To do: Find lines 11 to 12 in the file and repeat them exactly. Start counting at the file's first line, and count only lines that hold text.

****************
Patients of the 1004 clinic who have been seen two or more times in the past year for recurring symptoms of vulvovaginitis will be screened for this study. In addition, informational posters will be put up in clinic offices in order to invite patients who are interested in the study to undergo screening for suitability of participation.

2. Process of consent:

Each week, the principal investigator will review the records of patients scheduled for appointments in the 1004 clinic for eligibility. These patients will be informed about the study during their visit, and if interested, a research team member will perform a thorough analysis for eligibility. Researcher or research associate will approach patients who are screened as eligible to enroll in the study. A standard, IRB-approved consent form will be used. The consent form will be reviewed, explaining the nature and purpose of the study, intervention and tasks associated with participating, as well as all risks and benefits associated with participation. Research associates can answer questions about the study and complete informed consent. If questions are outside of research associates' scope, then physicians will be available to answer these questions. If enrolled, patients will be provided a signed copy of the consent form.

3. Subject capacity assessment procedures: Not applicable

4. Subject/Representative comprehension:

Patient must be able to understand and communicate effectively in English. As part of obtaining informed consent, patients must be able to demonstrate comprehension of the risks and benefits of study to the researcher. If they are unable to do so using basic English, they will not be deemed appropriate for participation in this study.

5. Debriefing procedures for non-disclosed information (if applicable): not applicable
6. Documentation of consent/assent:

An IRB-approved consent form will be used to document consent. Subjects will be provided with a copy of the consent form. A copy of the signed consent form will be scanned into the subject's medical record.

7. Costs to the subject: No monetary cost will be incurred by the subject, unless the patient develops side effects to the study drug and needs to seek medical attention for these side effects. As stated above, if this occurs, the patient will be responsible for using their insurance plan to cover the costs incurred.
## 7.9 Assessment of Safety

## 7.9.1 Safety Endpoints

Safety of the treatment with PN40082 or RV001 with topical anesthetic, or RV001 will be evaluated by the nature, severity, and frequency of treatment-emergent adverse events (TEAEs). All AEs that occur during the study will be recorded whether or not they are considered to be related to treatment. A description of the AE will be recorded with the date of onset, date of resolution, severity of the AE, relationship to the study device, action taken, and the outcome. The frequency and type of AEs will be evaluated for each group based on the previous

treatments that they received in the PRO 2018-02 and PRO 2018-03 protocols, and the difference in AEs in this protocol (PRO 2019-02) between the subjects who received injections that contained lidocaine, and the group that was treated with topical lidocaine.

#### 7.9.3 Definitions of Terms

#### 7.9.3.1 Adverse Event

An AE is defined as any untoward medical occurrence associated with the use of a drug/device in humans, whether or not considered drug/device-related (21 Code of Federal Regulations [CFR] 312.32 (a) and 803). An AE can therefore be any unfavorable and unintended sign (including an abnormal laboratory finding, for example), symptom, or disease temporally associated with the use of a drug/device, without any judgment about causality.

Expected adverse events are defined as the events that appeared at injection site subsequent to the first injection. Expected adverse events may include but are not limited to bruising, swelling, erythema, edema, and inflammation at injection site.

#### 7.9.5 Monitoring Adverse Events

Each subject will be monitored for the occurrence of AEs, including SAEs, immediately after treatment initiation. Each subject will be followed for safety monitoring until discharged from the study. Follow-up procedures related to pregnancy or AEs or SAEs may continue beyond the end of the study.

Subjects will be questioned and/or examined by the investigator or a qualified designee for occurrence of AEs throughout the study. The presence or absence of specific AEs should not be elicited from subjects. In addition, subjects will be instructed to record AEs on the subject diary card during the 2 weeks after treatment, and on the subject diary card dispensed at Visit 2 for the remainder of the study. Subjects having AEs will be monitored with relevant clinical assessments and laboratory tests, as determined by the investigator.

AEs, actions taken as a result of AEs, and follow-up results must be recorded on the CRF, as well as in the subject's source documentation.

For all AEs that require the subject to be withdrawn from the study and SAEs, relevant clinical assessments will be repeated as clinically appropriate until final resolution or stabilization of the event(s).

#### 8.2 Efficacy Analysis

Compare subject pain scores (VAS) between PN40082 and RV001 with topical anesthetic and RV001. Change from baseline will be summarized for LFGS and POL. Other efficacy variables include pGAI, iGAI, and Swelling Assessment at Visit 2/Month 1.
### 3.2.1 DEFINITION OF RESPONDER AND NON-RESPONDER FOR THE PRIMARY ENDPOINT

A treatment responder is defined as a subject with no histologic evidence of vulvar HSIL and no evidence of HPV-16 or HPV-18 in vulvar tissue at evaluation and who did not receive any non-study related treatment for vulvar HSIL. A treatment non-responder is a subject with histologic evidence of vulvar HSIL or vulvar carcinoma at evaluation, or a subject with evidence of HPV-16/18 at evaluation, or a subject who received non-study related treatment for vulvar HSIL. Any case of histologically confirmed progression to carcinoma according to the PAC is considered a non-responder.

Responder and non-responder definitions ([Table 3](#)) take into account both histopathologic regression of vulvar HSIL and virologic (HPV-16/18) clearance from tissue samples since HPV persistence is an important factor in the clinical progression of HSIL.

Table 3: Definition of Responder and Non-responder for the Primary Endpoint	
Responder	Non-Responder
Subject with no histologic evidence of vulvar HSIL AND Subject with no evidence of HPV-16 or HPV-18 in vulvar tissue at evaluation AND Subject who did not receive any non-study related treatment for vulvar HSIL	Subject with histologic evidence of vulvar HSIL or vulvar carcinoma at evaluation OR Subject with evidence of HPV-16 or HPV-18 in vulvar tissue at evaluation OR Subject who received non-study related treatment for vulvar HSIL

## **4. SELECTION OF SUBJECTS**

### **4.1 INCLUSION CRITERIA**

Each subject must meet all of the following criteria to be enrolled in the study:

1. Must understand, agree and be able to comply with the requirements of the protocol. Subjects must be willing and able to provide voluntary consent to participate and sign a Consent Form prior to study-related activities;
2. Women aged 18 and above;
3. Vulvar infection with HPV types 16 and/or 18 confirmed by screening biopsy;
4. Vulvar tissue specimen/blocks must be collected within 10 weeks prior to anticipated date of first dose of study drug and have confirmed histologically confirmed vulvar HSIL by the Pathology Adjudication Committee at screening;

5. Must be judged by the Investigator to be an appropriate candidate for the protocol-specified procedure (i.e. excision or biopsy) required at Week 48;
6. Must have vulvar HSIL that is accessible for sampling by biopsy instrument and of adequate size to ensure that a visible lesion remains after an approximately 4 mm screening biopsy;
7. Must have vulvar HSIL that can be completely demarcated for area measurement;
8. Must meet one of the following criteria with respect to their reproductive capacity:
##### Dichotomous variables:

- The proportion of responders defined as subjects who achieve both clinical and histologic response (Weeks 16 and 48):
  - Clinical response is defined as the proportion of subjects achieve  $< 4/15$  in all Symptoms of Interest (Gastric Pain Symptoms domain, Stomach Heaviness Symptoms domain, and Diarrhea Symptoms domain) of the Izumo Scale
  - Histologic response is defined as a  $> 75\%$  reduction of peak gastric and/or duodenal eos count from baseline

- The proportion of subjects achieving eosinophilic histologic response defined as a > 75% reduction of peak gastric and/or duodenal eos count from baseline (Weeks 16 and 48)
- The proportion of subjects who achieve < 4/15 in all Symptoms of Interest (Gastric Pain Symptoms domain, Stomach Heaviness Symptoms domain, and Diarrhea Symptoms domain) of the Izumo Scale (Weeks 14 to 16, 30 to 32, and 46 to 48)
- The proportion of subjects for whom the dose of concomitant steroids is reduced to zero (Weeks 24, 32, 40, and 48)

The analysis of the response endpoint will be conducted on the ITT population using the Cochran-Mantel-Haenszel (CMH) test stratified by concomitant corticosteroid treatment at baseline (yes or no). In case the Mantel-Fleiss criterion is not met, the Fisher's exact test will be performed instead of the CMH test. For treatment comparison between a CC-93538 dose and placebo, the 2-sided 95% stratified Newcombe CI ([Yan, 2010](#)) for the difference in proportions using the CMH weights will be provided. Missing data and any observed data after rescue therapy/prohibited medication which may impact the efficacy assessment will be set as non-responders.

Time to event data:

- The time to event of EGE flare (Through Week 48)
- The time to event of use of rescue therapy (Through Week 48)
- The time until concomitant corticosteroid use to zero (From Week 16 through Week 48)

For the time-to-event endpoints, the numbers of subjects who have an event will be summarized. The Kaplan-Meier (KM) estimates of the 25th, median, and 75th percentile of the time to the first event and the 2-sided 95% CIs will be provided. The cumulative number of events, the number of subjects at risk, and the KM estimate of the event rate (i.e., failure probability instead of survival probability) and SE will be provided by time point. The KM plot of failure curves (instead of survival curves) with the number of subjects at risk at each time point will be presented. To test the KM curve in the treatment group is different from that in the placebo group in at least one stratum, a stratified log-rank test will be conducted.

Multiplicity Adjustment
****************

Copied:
## 7.9 Assessment of Safety

## 7.9.1 Safety Endpoints